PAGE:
Canadian airline WestJet said Wednesday it plans to return its passenger fleet of Boeing 737 MAX aircraft to the skies this month, nearly two years ago after their worldwide grounding following two crashes that killed 346 people.
"Our first MAX will be ready to return safely to service as of January 21," company president Ed Sims said in a statement.
The return to service, however, is conditional on regulators reopening Canadian airspace to the jetliner, a decision expected this month after Boeing addressed technical issues and improved pilot training on the MAX.
In December, the Canadian government announced that it had validated changes made to the design of the aircraft used by domestic carriers Air Canada, WestJet and Sunwing.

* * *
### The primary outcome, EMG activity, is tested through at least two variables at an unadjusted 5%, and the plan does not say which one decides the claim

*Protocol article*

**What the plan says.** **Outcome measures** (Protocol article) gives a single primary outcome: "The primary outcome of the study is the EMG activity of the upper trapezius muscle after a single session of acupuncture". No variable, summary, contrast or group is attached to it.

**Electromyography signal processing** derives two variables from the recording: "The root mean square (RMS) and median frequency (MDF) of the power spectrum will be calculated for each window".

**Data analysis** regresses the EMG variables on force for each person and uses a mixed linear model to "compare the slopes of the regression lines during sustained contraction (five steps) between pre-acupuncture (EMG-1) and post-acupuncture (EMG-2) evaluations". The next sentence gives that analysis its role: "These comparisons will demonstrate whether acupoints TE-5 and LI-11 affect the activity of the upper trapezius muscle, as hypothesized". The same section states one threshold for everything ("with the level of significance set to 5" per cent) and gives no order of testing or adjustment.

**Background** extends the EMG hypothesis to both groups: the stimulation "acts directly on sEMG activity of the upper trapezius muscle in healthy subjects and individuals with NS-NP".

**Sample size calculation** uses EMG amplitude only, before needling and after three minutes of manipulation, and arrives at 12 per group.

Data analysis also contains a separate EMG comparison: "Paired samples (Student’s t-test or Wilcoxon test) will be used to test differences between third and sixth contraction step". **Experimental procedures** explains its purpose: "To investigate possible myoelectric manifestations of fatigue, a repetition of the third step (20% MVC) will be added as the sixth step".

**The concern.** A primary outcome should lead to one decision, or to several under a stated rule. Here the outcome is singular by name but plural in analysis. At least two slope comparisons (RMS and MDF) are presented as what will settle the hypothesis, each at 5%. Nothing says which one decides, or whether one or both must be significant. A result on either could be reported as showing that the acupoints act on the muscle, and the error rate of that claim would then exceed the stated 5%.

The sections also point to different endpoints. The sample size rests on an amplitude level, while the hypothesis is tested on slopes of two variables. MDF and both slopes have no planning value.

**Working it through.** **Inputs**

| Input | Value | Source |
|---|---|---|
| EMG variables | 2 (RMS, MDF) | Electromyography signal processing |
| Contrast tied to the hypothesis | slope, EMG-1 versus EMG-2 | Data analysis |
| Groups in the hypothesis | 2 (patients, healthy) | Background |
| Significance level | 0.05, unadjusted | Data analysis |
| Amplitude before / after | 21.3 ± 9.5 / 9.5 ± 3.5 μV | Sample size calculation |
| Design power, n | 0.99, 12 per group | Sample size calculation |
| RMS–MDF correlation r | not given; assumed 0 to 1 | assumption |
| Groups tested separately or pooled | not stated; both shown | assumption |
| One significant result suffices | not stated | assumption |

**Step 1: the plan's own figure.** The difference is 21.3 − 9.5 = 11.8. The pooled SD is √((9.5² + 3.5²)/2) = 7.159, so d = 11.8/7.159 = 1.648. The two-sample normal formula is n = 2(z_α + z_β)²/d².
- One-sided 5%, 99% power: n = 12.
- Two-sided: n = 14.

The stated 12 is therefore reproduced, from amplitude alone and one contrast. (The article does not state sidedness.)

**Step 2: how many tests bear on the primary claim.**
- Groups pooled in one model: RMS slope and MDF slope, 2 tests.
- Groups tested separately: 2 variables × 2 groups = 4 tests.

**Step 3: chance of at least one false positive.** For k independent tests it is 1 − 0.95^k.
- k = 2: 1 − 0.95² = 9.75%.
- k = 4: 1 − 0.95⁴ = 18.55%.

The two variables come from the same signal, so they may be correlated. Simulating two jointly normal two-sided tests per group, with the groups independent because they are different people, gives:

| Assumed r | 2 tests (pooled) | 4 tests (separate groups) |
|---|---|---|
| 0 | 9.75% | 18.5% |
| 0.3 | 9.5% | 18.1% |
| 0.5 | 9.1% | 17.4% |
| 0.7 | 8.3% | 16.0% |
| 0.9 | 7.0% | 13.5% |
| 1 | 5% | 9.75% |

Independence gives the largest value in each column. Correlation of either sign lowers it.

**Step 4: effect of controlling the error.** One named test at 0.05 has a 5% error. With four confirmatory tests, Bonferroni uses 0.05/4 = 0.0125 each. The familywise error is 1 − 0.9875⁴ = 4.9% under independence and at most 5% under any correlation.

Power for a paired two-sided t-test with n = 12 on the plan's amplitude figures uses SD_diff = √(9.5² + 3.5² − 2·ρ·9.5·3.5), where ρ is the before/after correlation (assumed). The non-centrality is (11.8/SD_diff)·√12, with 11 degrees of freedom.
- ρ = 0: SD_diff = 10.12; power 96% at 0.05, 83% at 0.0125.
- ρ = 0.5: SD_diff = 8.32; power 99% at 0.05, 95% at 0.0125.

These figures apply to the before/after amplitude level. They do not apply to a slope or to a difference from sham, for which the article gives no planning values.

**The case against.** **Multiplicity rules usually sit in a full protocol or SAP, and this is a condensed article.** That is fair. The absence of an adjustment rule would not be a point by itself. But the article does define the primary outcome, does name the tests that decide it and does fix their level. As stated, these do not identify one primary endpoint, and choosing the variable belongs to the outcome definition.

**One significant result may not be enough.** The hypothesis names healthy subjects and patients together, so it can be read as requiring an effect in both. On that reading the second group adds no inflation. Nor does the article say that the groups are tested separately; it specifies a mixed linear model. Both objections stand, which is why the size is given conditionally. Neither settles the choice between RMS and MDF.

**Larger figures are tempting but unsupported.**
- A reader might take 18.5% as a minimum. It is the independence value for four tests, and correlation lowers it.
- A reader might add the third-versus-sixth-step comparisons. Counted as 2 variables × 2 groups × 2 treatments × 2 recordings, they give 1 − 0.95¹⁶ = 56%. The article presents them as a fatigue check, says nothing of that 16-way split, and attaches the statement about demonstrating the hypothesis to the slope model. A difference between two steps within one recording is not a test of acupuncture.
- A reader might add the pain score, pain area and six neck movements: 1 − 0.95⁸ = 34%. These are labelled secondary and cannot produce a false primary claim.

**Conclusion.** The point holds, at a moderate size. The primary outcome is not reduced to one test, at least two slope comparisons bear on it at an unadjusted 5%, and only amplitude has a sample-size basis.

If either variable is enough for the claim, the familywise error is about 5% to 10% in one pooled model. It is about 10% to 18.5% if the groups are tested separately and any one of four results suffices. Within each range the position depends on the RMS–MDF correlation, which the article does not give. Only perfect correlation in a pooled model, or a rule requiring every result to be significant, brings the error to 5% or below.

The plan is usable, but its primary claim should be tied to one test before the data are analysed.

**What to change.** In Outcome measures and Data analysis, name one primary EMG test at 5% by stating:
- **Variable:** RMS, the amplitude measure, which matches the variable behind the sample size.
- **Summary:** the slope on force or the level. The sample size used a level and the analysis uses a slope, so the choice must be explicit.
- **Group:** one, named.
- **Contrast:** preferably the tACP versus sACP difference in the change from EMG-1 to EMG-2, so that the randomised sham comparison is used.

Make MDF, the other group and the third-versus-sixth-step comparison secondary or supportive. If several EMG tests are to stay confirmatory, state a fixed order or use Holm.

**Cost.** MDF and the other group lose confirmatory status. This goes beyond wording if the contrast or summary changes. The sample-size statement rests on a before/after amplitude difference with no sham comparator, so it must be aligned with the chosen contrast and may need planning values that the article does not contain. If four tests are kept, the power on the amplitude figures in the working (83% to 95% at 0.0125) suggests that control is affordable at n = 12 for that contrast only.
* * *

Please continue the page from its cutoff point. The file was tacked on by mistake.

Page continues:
"While we don't have final confirmation on when (Transport Canada) will open Canadian airspace to the 737 MAX aircraft, in the interest of transparency we are sharing our intent to fly once this confirmation is received," Sims said.
The first Westjet MAX flights—to be operated three times per week between Calgary and Toronto—are scheduled to take off on January 21.
The MAX crisis began with a 2018 crash of the jet in Indonesia, followed by another in March 2019 in Ethiopia, which killed a total of 346 people and saw the aircraft taken out of service across the globe.
Brazil was the first country to allow it to return to service, starting with a domestic flight in December by Brazilian budget carrier Gol, followed by American Airlines in the United States.
© 2021 AFP